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Roy Hodgson’s starting XI against Italy – combinations and permutations

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In the weathered hands of England manager Roy Hodgson rests a seemingly infinite number of combinations and permutations from which to pluck a starting XI for the World Cup opener against Italy on Saturday.

Attack is where the discrepancy lives. Joe Hart will start in goal, Leighton Baines, Gary Cahill, Phil Jagielka and Glen Johnson will be the starting back four, and Steven Gerrard has locked down one of the central midfield spots.

That much we know. But from there on forward, things get sticky.

The general issue is whether Hodgson will go aggressive and deploy a diamond midfield behind two strikers or whether he’ll opt for the balance of a 4-2-3-1, utilizing two holding players behind three attacking midfielders and a lone striker. But formation is only one component of Hodgson’s prescription. A considerably larger concern is one of personnel and with a number of talented young stallions at his disposal, the England manager has some very difficult decisions to make.

So let’s take a look at a few different setups Hodgson has available to roll out against the Azzurri.

THE TASTE OF LIVERPOOL

The most talked about formation for England, the 4-4-2 diamond midfield, happens to be the same shape Liverpool used to claim second place in the past season’s Premier League. Brendan Rodgers perfected this setup with a rotating group of midfielders but always present in the bunch was Gerrard, at the fulcrum, and Raheem Sterling, in any one of the three advanced roles. Proving himself capable of opening defenses up from the left or right side, Sterling’s game rose to a new level late in the season when Rodgers inserted him into the center of the pitch where his quickness and evasive nature proved too much for stiff-legged central defenders.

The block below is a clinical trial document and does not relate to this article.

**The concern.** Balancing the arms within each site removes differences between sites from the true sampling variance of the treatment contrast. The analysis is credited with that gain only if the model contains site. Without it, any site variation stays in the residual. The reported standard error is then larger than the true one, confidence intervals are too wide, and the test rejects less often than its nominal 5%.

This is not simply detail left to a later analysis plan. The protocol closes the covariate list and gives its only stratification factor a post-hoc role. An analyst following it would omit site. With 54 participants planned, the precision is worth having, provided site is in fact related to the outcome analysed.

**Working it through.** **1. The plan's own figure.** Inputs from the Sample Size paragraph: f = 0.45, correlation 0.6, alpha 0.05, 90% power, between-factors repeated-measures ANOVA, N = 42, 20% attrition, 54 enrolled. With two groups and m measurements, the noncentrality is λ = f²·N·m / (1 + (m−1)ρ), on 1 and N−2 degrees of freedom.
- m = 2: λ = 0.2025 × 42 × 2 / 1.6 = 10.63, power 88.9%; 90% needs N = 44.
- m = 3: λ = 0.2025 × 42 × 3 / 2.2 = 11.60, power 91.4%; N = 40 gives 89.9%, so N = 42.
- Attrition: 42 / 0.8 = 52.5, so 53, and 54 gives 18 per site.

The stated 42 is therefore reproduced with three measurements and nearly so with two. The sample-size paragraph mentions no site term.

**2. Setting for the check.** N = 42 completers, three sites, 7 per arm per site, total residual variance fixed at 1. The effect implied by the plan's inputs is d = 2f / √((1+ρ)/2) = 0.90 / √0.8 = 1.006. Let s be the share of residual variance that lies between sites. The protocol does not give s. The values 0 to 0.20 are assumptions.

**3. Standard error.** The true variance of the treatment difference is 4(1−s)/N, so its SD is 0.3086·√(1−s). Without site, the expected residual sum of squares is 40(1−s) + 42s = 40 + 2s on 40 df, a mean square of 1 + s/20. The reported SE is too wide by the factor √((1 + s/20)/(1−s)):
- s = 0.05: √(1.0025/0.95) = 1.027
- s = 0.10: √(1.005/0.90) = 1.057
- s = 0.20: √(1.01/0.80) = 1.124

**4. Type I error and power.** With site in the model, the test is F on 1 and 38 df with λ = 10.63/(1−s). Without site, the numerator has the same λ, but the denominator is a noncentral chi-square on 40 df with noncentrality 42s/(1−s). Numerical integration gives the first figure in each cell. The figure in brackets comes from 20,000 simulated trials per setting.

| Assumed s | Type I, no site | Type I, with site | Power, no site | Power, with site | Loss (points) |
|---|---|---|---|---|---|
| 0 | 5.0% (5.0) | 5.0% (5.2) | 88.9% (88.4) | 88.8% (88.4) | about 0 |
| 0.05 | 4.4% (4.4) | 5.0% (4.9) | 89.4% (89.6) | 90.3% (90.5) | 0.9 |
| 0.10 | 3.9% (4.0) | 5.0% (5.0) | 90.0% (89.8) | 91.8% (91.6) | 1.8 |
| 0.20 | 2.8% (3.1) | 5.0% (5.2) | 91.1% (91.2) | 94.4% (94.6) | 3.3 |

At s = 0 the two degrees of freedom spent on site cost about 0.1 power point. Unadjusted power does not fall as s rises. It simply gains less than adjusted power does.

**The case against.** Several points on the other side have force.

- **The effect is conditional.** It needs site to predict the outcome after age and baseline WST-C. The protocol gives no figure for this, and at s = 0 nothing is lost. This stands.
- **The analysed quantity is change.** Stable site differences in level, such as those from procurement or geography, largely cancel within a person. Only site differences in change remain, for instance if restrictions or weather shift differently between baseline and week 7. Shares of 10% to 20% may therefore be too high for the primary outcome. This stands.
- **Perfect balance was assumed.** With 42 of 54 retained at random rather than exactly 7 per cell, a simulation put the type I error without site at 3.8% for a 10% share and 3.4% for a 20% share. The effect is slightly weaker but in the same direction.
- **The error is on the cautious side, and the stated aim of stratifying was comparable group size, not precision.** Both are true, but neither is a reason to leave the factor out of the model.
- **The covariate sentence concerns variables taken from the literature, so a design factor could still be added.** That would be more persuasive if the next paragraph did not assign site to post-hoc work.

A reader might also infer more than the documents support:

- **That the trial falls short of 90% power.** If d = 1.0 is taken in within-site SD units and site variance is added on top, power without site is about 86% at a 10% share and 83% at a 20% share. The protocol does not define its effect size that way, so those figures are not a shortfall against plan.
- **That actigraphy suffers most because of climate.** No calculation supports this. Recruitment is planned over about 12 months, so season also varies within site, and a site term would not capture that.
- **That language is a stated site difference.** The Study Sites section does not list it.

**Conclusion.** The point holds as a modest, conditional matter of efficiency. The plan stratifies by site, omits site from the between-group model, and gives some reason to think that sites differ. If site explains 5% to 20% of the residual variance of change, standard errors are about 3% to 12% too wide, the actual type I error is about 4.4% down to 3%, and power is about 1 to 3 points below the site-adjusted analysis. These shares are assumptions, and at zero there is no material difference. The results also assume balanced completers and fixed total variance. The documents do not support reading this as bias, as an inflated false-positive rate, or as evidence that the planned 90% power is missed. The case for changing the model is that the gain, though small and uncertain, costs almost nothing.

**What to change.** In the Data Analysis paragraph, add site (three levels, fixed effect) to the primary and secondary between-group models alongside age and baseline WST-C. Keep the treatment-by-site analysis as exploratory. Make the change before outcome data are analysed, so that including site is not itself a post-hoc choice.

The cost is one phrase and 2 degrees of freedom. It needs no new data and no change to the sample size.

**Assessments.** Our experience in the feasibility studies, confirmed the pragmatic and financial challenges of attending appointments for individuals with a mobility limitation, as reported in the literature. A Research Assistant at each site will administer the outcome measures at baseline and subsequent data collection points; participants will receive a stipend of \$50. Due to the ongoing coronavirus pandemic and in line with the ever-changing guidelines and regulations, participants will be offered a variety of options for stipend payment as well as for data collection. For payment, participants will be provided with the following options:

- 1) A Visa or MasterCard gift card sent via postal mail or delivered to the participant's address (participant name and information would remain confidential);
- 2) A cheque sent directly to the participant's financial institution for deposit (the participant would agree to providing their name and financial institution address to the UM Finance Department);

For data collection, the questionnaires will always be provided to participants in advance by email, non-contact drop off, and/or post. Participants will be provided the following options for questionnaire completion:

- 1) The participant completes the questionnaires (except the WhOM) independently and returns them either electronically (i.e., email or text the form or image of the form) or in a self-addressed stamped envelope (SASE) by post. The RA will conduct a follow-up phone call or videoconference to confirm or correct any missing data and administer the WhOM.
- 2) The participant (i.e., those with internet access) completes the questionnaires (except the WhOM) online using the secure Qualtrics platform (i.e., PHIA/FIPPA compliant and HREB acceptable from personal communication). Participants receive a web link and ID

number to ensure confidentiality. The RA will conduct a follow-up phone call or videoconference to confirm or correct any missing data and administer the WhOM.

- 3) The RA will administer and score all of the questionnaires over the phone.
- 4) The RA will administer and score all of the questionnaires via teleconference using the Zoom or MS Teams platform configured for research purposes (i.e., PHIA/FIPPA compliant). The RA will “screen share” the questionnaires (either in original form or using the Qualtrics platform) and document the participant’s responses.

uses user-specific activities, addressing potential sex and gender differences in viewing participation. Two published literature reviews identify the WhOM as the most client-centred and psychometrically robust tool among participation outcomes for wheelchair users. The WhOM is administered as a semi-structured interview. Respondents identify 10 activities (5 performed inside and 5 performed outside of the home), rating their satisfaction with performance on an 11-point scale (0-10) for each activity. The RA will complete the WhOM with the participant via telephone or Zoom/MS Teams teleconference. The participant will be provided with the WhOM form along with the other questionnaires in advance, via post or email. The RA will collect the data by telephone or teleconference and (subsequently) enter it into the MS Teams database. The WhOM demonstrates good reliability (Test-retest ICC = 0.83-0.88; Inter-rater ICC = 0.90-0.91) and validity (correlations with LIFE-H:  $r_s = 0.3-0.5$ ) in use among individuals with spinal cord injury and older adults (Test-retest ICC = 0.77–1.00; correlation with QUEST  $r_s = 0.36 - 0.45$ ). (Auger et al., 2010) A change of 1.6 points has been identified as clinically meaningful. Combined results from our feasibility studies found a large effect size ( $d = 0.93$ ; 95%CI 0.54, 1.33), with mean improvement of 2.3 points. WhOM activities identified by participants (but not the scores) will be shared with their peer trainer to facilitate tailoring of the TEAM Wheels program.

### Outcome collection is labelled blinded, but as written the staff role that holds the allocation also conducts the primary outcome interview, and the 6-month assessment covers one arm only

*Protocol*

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Adam Lallana looks poised to exchange his Southampton shirt for a Liverpool kit.

Another key to the diamond midfield is balance, which is achieved through utilizing fit outside midfielders who have no issue playing both sides of the ball. And there’s no better man for that job than Jordan Henderson, who makes 90 minutes of sprinting look like a walk in the park.

A fellow Liverpool player, Henderson has an intimate understanding of Gerrard and Sterling as well as how to correctly use the diamond shape to his advantage. Henderson’s ability to drop deep, at times even alongside Gerrard, allows Hodgson to select a fourth member of the midfield with slightly more aggressive tendencies.

And who better for that role than Adam Lallana, the $34-42M transfer target of Liverpool, who looks primed to join the Reds by the end of July? The 26-year-old excelled on the left side for Southampton this past year, is not opposed to running himself ragged for 70 odd minutes and provides devastating trickery to compliment that of Sterling.

Opting for a four man midfield with Liverpool connections may feel biased but it’s a proven commodity that sparks goals. Factor in the Daniel Sturridge connection up top and this feels like a balanced yet aggressive lineup for Hodgson to utilize in the event he truly desires to take the game to Italy.